The cover is probably one of the more daunting concepts for me – after all, I’m not a graphic artist and can’t draw to save my life. I did take a peek at the covers you show on your site and they’re worth people taking the time to check out.

      So what advice do you have for people like me? How can we find someone trustworthy and reliable to develop our cover?

  8. Thinking of self-publishing as a security blanket isn’t a good attitude. Self-publishing has a bad reputation because of just that. People have their stories rejected and rather than trying to improve or fix their story, they self-publish. It hurts those who self-published for other reasons and decreases the overall quality of self-published books, making other readers less likely to try other self-published authors. If you just want to get it out there, you can put it on a free story-sharing site (where people are more likely to give you constructive criticism anyways) or just get a few copies printed for family without actually publishing it.

    However, I have a list of resources on my page complete with editors and cover artists.It’s under the self-publishing resources tab.

    • Hi Charlotte. Thank you for dropping by and I hope you had a great holiday.

      I think we are on the same page here. I’d go a step further and say that part of what makes it difficult for the average person to get a foot in the door into traditional publishing is the flood of proposals that publishers and agents get – and I wish someone with more experience would chime in here, but I have a feeling that a lot of what publishers and agents receive is either total gibberish or ideas that might have been good but the submitter didn’t have the follow through to polish their work up first. The result is people willing to work hard and apply advice by professionals to revise and make work better end up getting lost in all the noise.

      Same thing with self-publishing – there are a lot of gems that would have been lost had self-publishing tech not become a reality. On the other hand, there’s a lot of utter garbage being put out there that makes it hard for consumers to weed out what’s good and what’s bad.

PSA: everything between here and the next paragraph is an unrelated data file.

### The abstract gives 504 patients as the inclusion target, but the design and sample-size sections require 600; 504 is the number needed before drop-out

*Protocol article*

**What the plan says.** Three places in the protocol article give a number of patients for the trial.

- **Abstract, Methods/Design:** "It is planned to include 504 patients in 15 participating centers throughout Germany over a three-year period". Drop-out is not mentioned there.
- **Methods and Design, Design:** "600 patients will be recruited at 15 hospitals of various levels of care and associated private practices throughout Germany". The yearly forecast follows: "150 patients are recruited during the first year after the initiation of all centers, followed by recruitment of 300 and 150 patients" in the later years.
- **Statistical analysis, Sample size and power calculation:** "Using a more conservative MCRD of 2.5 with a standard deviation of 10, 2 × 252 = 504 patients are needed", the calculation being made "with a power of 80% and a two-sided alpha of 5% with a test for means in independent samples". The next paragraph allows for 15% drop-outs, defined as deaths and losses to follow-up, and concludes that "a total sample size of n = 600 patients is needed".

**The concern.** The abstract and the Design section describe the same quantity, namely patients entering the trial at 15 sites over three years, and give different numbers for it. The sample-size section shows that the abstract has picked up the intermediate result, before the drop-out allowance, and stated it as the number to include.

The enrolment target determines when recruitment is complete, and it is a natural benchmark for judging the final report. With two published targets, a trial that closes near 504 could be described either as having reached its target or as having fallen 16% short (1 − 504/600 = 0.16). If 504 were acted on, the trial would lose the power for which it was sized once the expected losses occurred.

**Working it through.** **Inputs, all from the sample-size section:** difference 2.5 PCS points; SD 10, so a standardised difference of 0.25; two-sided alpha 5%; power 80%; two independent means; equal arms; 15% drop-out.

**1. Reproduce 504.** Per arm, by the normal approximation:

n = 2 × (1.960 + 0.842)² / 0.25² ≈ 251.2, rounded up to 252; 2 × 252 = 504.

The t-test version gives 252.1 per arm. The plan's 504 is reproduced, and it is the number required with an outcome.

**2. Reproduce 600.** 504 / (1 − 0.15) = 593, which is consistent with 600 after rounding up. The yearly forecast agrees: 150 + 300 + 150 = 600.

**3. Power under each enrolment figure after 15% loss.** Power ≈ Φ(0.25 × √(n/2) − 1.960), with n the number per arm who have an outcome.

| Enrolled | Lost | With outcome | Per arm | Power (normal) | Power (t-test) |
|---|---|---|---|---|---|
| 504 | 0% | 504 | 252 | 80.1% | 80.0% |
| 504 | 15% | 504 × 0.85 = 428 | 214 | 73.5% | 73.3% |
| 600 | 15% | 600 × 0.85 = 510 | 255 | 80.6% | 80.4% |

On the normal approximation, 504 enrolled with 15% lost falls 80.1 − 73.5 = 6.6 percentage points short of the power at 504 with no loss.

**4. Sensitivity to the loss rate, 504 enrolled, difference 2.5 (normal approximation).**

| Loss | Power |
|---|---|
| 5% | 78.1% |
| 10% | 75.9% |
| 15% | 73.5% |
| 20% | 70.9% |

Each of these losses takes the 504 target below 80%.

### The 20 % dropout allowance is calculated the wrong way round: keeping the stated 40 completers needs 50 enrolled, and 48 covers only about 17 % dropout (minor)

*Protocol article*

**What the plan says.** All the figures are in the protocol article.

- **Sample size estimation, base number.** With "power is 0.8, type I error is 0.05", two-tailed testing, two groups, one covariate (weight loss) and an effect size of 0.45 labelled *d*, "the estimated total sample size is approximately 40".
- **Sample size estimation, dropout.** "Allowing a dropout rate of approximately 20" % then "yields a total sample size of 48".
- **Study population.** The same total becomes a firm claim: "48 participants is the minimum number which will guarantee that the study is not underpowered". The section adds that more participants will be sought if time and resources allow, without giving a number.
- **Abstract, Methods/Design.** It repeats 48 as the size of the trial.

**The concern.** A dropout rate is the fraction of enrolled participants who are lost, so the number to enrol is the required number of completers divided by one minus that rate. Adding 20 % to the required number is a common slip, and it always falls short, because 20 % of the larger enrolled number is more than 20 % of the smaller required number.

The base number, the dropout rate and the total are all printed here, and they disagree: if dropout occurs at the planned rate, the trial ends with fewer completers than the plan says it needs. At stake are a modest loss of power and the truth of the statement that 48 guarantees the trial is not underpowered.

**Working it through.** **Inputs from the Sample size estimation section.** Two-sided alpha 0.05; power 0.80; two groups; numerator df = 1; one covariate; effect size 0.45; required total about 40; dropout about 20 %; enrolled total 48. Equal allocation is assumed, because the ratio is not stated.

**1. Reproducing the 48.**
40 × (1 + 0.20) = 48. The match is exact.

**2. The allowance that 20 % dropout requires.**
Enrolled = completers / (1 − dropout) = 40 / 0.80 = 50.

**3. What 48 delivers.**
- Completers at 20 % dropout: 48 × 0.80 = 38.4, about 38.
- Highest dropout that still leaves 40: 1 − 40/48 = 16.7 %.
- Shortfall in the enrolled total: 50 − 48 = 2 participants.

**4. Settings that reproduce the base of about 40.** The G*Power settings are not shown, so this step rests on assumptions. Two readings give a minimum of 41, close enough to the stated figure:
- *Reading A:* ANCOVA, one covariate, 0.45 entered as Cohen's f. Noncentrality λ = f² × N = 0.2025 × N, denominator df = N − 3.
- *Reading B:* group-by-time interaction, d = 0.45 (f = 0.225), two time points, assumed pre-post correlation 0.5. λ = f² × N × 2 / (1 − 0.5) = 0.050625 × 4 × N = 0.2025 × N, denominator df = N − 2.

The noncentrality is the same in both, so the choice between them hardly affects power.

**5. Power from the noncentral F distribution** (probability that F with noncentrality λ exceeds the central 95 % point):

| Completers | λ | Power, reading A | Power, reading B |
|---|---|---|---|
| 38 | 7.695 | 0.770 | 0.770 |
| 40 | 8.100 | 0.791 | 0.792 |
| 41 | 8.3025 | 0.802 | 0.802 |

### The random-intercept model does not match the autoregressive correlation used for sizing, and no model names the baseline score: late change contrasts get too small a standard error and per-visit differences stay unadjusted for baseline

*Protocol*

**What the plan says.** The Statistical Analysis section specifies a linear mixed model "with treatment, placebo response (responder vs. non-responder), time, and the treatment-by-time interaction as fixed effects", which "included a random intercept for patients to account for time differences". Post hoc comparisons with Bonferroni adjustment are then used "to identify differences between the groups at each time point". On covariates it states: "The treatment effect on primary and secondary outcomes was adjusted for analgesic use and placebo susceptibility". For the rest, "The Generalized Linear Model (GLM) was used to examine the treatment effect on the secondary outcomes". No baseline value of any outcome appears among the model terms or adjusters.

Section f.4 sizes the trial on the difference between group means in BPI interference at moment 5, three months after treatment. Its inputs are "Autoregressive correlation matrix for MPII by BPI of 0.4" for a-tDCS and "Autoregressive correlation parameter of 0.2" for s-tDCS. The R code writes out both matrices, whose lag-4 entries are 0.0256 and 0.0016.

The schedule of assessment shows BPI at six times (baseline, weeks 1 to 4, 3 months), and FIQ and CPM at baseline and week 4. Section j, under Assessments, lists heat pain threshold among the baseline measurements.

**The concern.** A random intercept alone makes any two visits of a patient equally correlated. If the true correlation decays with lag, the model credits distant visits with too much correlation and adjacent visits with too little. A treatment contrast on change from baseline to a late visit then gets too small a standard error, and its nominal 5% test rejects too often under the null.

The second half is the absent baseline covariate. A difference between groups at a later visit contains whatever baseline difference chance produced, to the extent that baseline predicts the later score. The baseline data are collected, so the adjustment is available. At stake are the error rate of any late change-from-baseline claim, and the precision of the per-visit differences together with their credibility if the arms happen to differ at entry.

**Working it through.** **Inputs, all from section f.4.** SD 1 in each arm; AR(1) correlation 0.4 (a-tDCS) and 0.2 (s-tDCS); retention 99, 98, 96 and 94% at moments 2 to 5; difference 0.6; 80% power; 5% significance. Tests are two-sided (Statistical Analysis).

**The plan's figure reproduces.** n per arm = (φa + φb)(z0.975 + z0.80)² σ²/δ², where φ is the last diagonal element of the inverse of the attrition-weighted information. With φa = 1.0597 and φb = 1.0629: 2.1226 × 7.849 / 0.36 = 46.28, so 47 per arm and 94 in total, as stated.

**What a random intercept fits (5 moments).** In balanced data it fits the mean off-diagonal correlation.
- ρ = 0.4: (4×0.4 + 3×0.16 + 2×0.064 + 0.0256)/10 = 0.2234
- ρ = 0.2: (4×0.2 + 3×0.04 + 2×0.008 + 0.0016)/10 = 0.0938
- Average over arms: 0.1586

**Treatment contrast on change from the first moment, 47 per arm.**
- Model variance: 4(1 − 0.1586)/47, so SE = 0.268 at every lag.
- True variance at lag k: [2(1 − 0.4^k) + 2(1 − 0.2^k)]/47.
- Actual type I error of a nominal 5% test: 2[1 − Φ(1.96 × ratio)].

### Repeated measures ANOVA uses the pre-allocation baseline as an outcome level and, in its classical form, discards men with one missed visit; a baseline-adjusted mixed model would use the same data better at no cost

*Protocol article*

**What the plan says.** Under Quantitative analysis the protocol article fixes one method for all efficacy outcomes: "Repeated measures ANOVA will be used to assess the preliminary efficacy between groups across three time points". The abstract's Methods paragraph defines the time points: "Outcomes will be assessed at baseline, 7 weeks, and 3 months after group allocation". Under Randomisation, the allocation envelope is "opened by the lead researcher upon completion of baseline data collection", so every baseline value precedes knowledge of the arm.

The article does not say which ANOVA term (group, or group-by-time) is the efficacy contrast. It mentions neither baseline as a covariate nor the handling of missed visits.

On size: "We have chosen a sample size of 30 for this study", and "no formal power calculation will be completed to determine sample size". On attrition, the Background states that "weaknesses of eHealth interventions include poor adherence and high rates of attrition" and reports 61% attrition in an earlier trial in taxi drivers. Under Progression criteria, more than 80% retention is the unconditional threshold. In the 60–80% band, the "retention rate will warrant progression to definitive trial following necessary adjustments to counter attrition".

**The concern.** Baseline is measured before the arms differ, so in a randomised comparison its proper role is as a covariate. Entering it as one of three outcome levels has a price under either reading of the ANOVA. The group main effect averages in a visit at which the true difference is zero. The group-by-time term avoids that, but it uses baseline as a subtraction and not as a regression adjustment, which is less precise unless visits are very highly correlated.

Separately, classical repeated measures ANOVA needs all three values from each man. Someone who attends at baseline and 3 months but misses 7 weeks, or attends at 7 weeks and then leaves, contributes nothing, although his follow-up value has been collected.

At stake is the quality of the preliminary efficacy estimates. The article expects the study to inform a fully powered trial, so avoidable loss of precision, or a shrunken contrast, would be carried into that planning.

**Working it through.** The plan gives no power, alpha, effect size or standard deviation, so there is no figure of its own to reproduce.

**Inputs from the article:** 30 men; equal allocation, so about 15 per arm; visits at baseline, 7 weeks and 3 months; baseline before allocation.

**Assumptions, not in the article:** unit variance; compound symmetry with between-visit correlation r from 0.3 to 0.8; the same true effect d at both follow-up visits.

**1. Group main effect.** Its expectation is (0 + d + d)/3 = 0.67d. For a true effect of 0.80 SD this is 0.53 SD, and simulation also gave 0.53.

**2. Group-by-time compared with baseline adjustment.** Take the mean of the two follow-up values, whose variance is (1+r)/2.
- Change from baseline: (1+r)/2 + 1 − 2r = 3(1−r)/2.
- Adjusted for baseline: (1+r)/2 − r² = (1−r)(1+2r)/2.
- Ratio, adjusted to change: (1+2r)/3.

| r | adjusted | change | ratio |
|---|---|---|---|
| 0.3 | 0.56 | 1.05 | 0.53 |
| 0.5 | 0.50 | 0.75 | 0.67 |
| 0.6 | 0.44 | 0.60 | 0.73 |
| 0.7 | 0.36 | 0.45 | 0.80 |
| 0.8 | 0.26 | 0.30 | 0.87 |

Ultimately, my number one goal is to get into traditional publishing, but I do like to know self-publishing is an option. Personally though, I have too much pride in myself to put out something with my name on it that looks like garbage, so if I ever self publish, the work will be run through the ringer before I put it out there.

    • Vincent Cole says:

      While I do agree that self publishing does open the door for bad writing to end up in print, everything in the publishing industry is changing. Readers want a good book. I believe readers choose a book for its writing and not who published it.

  9. Amanda says:

    The best thing you could possibly do for yourself is don’t be afraid to ask questions. When I first started thinking about self-publishing, I asked a couple of self-pub authors I either knew or whose work I enjoyed who they used as editors, cover designers, if they had any marketing tips, etc.

    And research! Research research research. I write romance, and self-published romance authors have been doing quite all right. Other genres? I don’t know. What kind of market is there for what you’re writing?

  10. Jools says:

    I so appreciate your dilemma as I faced the same. You found my blog so you’ll have seen some of my own thought processes. I just took delivery of my CreateSpace proof copies today and all I know is, I’d rather have those in my hands than another fistful of rejection emails. I can recommend 99Designs as an approach to cover design, and especially the designer who won my contest – check out my blog post: I’ve got it Covered for the full story.

  11. all great questions and good discussion here. food for thought. happy 2015

  12. Vincent Cole says:

    Nowadays, a publishing house will ask about your marketing plans. If you are going to go through the time, effort and expense of marketing your book to readers, you might as well self publish and get a bigger return per book sold.
    Also you have a greater control but it is a lot of work – designing the cover, the inside pages, etc. But it’s a great learning experience.